Home > WedNESday Reviews > WedNESday Review: Bad News Baseball

WedNESday Review: Bad News Baseball

The Nintendo Entertainment System has some memorable baseball games. R.B.I. Baseball, Bases Loaded, and Baseball Stars likely jump to mind when you think NES baseball games, but there’s one title that tends to sneak under the radar when talking about this subject: Bad News Baseball.

Bad News Baseball doesn’t have real baseball players like R.B.I. Baseball does. It doesn’t have the full season mode that Bases Loaded has. It doesn’t have a battery backup to save seasons and stats like Baseball Stars has. Despite missing these things, Bad News Baseball delivers as an accessible baseball experience that’s on the more casual side but still enjoyable for all ages. It’s just fun to play, and that’s the most important thing of all.

Batting, pitching, and fielding are very easy processes in Bad News Baseball. Batting is all about timing, as you swing with the A button. Stats come into play, such as batting average, home runs, and running speed. A batter with a poor average but a high home run count is dangerous at the plate with runners on base, while a batter with a high average and lower home run totals usually hits balls that find holes in the defense. Don’t discount running speed, either. Power hitters tend to be slow, so trying to stretch that single into a double could be a poor decision. Since there isn’t a designated hitter rule in this game, some tough choices may have to be made for the pitcher’s spot. Do you bat him and sacrifice a probable out he’s pitching well, or do you take him out for a pinch hitter and take your chances with the bullpen?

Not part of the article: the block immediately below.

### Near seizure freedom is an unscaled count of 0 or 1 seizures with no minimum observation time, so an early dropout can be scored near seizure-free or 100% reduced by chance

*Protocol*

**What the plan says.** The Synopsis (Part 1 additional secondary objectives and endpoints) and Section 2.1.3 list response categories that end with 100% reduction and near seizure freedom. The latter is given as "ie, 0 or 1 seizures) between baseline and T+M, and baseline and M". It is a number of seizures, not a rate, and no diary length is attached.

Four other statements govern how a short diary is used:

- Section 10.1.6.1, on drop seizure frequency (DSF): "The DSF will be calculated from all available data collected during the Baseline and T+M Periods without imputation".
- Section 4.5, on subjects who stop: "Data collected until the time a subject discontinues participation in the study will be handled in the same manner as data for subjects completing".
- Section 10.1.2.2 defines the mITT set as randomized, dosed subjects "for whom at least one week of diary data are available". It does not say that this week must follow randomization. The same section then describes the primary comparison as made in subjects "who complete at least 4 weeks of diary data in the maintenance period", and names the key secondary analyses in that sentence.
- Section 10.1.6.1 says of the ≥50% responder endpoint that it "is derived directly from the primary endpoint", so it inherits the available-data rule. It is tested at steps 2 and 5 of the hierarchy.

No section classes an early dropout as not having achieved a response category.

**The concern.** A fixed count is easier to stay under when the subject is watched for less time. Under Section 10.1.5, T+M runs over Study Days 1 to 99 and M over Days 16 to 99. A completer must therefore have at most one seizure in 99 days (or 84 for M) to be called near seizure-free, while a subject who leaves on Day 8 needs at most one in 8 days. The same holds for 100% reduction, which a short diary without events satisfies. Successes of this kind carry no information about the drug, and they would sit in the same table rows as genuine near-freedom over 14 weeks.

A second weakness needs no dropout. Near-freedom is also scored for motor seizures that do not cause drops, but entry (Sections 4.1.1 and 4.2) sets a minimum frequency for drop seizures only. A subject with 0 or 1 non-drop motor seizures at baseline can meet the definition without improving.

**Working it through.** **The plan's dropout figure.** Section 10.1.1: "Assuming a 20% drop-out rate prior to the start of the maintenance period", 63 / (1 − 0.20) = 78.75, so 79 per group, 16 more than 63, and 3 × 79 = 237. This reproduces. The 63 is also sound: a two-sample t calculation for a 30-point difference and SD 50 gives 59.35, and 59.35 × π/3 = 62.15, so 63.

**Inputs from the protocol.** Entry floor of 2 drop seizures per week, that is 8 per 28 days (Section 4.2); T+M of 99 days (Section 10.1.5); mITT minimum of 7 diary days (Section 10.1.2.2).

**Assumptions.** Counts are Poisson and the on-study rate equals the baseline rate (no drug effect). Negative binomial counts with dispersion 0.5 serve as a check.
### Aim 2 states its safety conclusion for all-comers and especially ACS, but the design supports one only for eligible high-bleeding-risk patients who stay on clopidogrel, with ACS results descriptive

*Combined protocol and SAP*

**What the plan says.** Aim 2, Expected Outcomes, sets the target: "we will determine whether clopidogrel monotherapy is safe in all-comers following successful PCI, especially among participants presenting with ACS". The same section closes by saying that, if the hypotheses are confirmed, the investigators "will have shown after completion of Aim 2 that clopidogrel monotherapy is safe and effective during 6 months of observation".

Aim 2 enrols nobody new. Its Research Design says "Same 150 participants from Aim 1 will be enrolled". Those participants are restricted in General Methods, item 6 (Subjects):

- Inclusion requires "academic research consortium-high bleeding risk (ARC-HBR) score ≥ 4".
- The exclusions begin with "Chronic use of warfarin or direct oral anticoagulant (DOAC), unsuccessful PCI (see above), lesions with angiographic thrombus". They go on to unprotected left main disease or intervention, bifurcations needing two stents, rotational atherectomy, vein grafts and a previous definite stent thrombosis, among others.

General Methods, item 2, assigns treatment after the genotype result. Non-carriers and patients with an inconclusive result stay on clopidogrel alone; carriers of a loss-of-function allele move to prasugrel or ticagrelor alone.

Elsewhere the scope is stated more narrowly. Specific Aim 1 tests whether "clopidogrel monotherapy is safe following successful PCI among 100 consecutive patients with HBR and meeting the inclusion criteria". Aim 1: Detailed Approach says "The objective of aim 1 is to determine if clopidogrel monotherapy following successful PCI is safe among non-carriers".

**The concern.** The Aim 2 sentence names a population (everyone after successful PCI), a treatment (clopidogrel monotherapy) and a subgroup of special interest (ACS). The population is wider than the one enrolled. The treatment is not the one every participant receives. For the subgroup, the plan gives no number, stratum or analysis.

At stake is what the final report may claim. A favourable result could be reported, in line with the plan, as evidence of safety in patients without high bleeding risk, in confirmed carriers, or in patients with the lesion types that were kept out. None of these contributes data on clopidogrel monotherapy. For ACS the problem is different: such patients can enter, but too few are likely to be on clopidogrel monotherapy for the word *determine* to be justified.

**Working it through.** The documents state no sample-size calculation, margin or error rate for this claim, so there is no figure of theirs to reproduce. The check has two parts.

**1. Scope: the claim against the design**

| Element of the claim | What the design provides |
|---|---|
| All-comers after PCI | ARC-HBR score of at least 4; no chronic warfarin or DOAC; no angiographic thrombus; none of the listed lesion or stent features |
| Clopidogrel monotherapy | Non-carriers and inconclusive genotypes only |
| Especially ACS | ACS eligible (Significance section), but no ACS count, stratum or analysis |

Pitching is also handled with the A button, and strategy is needed to change speeds and locations to keep hitters off balance. Prior to pressing the button to release the pitch, pressing the D-pad up or down will affect the pitch speed. Pressing up will slow the pitch down, while pressing down towards the plate will put some extra heat on the pitch. Once the A button is pressed, the D-pad can be used to select the pitch break. Will it break inside, outside, or perhaps bite downwards? It’s not a lot of depth, but pitching can be surprisingly effective if you take advantage of the changing speeds and breaks to confuse opponents. The one real problem with pitching in Bad News Baseball is that pitchers don’t have a ton of stamina, even though their stats may indicate otherwise. Within two or three innings, pitches lose their pop and bite, leading to advantages for the offense.

Pitching and hitting are fairly straightforward and responsive, but the fielding in Bad News Baseball fares a bit worse. For starters, fielders can be a bit slow and positioning for line drives to the outfield can be frustrating. Some line drives that look to be caught wind up just out of the reach of the fielder and go by, leading to extra bases or worse. There is an option to dive for line drives, but it’s not consistent in execution and sometimes doesn’t work at all. The other big problem is that cutoff men can get in the way of throws to bases, leading to extra time for runners to reach safely. These complaints aren’t meant to say that fielding is broken, because it’s not. It is flawed, however, and there will be at least a couple of defensive plays during each game that will make you wonder what happened.

I love it when my passwords have colons and dashes.